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Center for Multicultural Education

Disco Skate

Come enjoy a night of skating in the Wellness and Recreation Center; learn about the history of the disco era and disco music. Let us take you to "funky town!" There will be a contest for the top two '70s costumes; winners will receive a free ticket to the Stepper's Ball Valentine Dance.

Peaceful Resolution of International Conflict

Louisa Thomas, granddaughter of Norman Thomas and author of Conscience: Two Soldiers, Two Pacifists, One Family--a Test of Will and Faith in World War I, will deliver an address about nonviolent conflict resolution. A panel discussion on the peaceful resolution of international conflict will follow. Panelists are Dr. Jerome Soneson, head of the department of philosophy and world religions; Dr. Michael D. Blackell, director for multicultural education; Prof. Thomas Kessler, collections librarian and director of the Peace and Justice Center; and Rev. Susan Janzen, pastor of the Cedar Falls Mennonite Church. Thomas will also be available for comments and to answer questions. This program is sponsored by the Center for Multicultural Education and is part of the series, Reaching for Higher Ground: Community after 9/11.

Black/Latino Unity: The Missing Link

News reporter and anchor, poet, writer, activist and lecturer Felipe Luciano is one of the most dynamic Latino public figures in the United States of the late 20th and early 21st centuries. His eloquence, vision, and passion for issues of social justice are extraordinary and reflect the courage of a generation that chose to organize, teach, and struggle against the powerful institutions of discrimination. The essential coalition for an American political power base of color is unity and cooperation between brown and black peoples, Luciano argues. A new united front is needed that will shift the balance of power by building a lobby for education, housing, jobs and culture.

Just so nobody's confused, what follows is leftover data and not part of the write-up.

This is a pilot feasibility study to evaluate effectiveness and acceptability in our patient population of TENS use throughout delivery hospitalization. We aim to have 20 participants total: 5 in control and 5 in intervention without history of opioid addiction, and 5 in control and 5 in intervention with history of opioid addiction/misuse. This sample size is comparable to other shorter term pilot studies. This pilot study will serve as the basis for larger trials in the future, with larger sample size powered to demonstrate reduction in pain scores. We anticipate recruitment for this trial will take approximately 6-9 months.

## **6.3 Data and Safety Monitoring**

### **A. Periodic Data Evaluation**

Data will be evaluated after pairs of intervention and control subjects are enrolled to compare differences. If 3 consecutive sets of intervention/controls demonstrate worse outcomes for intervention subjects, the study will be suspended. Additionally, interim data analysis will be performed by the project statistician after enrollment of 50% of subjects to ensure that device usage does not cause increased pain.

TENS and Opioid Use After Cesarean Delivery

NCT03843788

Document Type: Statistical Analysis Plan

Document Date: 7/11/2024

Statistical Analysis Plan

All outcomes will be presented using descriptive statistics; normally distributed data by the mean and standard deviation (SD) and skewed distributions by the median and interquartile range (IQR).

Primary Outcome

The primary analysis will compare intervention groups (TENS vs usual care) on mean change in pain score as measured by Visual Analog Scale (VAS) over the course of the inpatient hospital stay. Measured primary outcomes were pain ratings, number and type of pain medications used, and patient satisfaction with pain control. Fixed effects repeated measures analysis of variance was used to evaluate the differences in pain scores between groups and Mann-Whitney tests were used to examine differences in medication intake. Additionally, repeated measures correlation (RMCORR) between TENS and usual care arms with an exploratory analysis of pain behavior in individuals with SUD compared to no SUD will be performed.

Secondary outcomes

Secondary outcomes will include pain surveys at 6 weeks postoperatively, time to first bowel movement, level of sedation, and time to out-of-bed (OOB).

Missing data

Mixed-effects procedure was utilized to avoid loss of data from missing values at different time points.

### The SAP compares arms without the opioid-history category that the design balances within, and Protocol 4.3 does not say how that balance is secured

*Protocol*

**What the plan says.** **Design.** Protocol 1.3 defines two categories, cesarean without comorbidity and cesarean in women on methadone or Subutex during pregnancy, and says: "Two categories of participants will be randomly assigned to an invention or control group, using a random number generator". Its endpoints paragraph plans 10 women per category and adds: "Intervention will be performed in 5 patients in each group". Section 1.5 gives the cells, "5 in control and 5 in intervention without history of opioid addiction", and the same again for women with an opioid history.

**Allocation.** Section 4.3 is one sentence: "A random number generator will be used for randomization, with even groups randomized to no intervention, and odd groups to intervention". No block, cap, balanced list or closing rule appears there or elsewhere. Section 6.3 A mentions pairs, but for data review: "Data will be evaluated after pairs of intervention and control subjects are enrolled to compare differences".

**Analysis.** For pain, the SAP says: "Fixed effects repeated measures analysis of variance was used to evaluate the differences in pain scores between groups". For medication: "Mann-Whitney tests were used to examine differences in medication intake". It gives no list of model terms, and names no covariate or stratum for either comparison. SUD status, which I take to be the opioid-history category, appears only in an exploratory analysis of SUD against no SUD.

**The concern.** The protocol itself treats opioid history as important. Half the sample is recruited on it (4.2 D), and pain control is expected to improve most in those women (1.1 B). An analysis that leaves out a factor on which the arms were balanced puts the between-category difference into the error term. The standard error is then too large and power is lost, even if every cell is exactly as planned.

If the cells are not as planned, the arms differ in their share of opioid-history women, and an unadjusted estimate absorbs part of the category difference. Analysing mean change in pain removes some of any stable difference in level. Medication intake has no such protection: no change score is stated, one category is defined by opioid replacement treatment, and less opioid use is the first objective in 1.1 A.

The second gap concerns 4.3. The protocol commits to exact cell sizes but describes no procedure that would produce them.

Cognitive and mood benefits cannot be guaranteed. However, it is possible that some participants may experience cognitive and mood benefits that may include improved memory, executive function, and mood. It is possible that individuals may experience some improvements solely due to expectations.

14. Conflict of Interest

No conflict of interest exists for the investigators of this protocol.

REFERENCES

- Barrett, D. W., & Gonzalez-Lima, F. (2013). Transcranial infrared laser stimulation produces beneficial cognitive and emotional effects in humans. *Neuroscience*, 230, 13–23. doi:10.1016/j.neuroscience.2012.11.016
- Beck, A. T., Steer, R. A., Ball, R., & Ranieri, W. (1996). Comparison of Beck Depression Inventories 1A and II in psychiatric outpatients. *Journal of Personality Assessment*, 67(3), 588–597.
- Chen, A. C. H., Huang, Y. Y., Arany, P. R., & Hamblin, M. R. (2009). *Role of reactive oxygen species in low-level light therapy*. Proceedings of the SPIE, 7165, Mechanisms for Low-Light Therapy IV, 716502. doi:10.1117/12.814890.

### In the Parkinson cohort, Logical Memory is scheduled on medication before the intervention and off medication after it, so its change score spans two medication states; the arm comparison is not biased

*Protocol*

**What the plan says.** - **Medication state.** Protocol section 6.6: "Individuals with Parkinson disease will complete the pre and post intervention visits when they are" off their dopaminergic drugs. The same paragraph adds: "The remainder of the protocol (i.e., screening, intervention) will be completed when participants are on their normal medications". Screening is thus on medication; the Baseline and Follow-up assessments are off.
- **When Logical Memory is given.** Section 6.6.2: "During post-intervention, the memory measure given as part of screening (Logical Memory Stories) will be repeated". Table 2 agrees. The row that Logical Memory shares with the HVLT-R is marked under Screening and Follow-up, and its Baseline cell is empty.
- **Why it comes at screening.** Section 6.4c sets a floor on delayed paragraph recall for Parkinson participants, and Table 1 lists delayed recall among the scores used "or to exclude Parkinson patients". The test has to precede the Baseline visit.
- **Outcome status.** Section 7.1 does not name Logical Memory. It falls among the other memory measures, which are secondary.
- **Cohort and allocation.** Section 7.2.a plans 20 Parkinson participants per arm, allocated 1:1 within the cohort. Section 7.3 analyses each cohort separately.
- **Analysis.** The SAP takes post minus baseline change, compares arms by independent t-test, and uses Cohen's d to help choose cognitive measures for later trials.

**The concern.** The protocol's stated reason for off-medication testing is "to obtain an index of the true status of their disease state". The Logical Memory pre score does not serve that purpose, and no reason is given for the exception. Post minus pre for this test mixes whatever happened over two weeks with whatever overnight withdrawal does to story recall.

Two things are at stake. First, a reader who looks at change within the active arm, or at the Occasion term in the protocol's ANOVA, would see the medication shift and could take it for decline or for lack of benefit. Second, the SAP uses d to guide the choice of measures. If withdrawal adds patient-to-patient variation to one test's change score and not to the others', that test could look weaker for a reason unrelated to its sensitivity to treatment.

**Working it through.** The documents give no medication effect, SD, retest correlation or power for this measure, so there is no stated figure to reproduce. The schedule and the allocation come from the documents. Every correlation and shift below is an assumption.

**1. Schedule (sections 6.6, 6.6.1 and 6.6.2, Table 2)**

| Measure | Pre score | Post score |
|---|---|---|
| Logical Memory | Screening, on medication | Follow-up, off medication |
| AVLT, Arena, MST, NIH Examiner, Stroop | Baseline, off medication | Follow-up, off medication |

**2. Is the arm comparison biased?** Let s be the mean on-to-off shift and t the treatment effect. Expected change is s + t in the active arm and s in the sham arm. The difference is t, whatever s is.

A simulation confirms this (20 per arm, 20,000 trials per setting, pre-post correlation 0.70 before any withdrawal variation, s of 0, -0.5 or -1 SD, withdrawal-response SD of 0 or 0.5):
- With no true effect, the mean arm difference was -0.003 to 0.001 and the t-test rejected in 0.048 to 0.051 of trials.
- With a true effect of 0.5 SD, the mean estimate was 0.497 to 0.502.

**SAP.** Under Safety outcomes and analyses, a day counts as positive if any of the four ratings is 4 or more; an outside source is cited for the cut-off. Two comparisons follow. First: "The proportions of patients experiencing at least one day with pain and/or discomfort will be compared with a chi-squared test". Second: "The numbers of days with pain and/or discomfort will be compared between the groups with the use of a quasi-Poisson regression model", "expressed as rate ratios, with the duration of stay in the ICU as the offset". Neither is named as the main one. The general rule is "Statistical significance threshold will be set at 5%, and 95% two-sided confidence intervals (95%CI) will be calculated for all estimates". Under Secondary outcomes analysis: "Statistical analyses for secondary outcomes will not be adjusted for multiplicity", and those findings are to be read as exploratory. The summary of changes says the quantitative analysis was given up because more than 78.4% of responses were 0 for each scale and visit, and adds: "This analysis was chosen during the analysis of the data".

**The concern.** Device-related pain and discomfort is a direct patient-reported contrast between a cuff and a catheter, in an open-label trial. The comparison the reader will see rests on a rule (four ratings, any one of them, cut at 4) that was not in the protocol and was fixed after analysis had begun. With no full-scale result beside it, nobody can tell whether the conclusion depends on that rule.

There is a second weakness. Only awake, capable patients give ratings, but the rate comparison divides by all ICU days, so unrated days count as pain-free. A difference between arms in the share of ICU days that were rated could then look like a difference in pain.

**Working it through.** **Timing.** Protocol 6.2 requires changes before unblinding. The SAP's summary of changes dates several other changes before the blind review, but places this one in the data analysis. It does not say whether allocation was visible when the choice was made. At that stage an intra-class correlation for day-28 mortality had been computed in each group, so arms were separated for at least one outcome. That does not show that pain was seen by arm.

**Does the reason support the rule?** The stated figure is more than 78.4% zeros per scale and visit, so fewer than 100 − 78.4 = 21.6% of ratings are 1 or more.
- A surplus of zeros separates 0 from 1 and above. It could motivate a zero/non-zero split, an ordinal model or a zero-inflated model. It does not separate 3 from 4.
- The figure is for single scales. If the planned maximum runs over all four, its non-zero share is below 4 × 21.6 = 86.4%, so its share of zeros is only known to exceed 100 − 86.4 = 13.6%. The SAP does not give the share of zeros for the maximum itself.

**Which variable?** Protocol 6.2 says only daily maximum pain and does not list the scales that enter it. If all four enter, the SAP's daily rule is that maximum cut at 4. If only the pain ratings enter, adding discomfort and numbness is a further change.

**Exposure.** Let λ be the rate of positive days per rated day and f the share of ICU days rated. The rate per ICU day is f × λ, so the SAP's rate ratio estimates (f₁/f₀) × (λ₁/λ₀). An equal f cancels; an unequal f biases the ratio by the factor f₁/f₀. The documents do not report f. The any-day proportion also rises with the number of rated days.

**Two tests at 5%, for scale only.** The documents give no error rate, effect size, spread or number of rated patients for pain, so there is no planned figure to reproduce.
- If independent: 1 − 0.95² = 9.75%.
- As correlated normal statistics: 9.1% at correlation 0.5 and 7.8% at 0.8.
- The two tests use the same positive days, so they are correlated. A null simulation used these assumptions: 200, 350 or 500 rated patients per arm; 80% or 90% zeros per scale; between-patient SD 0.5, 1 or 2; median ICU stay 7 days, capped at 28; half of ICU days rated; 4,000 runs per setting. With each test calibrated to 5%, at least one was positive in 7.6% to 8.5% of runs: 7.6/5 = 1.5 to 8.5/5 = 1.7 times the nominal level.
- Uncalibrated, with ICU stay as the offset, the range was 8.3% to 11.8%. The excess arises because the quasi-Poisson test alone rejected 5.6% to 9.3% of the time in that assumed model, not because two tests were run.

I, Too, Am UNI is a photo essay project that will depict the stories of students from under-represented groups who experience micro-aggressions on a regular basis at UNI. The inspiration for this event is the I, Too, Am Harvard project, which specifically focused on racial micro-aggressions. Students will have the opportunity to write their story or phrases on a dry erase board and will be photographed holding it. These photos will then be on display on the I, Too, Am UNI Tumblr and Facebook fan page.


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